The wind sees a lot as it blows over the vast oceans and the vast expanses of land. It sees the fishermen scattered along the coasts, waiting for a catch. It feels their joy and relief when the nets are brought up loaded. It breezes past their joyful shouts. The wind sees the young man in the balcony of the high rise, tears streaming down his face as he fights the battle with himself. It softly caresses his cheek, a comforting nod to a brighter future. The wind hears the sobbing of a young mother in the fields, mourning the loss of her daughter; it lingers around for a bit, filling the emptiness in the woman’s heart. The wind whistles to an old man trudging along a crude path through the forest, climbing the slopes to his family, miserable at his empty hands and the looming hungry night ahead; it makes the leaves comfortingly rustle overhead as it rushes along. The wind zooms through the warmth of a lit stove, taking in a whiff of the stew that simmers as the eager children patiently wait to be fed.
Soon the wind reaches the barren icy slopes of the mountains. Here it howls and it shrieks as it laments of sorrow and grief to the frozen water. It tells the water all joy and happiness. The unfair nature that fate has. It tells the water about the journey it would undertake, of rivers and lakes, of mountains and plains, of oceans and rains.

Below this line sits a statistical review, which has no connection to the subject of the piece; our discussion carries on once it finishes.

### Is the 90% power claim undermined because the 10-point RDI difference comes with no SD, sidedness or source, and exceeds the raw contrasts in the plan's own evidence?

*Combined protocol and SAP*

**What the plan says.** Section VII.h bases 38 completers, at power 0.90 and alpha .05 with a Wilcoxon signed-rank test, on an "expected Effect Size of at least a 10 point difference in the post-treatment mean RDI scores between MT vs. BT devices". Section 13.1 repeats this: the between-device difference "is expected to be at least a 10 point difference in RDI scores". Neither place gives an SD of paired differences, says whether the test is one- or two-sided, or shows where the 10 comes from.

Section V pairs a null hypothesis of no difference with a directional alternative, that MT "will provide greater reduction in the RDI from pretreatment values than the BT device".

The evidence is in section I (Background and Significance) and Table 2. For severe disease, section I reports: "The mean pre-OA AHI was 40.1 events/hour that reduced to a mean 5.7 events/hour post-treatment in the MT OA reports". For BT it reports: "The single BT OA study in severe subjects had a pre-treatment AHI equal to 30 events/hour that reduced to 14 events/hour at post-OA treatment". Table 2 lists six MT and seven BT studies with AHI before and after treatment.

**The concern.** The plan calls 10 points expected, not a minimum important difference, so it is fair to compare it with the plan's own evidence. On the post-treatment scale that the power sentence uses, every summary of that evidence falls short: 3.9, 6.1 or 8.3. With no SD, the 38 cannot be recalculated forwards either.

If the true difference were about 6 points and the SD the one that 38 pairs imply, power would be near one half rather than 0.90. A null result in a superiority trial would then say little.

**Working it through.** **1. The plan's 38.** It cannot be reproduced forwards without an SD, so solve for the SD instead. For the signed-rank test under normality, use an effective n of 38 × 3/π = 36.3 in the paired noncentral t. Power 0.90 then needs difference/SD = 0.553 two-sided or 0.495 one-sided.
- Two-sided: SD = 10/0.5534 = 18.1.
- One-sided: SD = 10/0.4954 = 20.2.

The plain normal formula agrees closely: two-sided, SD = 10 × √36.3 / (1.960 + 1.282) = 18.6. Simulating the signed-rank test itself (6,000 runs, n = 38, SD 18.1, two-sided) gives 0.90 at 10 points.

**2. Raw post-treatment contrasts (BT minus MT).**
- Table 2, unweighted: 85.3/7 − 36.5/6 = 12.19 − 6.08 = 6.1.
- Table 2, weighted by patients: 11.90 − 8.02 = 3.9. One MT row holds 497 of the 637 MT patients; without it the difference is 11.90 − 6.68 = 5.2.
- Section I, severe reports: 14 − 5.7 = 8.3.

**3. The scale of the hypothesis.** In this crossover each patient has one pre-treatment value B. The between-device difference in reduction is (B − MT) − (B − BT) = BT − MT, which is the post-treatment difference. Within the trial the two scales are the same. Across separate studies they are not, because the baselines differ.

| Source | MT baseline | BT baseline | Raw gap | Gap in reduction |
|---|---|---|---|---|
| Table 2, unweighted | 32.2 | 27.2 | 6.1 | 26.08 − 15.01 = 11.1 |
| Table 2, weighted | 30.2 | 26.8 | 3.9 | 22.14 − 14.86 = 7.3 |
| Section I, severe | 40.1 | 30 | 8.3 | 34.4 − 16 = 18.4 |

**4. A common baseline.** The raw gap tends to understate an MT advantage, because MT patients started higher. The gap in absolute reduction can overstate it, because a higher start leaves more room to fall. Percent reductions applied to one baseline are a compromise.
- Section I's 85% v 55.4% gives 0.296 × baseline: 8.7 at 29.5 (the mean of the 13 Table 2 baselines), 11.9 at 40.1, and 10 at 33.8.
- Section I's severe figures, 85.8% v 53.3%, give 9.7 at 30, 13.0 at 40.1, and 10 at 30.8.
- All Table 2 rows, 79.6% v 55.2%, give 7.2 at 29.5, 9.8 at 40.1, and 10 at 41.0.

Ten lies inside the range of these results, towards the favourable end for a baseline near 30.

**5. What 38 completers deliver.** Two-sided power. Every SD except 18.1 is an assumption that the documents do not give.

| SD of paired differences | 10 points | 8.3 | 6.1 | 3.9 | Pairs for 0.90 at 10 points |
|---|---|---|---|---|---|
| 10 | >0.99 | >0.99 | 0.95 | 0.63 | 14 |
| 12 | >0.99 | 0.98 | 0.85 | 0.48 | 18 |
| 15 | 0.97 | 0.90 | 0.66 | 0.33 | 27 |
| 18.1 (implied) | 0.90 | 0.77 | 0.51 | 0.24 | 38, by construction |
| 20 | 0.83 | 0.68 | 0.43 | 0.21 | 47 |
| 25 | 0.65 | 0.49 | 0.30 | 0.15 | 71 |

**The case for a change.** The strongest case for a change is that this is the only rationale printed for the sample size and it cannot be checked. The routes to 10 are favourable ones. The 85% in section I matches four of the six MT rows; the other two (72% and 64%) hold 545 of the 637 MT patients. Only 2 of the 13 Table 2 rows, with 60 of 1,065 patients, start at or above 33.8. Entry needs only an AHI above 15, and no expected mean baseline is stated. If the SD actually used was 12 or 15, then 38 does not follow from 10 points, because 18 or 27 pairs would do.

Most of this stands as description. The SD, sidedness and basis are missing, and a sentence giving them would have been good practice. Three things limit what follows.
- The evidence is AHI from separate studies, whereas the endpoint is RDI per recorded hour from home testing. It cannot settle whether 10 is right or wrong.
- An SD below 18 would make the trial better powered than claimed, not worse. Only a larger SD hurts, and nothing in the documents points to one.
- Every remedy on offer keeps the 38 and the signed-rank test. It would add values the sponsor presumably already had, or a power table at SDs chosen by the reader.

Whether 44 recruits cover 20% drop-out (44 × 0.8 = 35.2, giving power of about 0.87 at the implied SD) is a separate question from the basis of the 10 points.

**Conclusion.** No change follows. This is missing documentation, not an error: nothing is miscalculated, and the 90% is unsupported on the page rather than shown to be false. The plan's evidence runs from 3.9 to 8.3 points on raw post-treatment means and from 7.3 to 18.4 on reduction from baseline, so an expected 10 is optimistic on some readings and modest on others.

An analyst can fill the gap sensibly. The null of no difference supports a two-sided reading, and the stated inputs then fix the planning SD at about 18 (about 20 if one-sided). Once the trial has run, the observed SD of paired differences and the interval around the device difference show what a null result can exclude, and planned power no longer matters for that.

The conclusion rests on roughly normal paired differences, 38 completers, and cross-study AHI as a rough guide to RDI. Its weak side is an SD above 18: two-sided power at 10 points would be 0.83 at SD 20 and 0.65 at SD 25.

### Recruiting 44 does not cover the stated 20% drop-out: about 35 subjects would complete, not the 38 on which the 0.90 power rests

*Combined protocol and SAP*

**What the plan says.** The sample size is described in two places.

And then when the sun shines and the ice melts, and when the water flows along the well-travelled routes, it ponders upon what the wind talked about.
Saad Lakhani is a student of A1-W (Wisdom) who loves to write to experiment. Trying out fresh ideas after being inspired by recently read material gets his creative juices flowing. This piece is one such example as it aims to convert ideas differently than usual. His areas of interest are reading differently written books that make one think and meddle into digital stuff.
Saad’s latest piece of art, “What The Wind Sees” is about how nothing goes unnoticed. It talks about the synchronization in the forces of nature and assigns personalities to them. It presents the idea that the forces of nature are something familiar, something to be sought comfort within both good and bad times.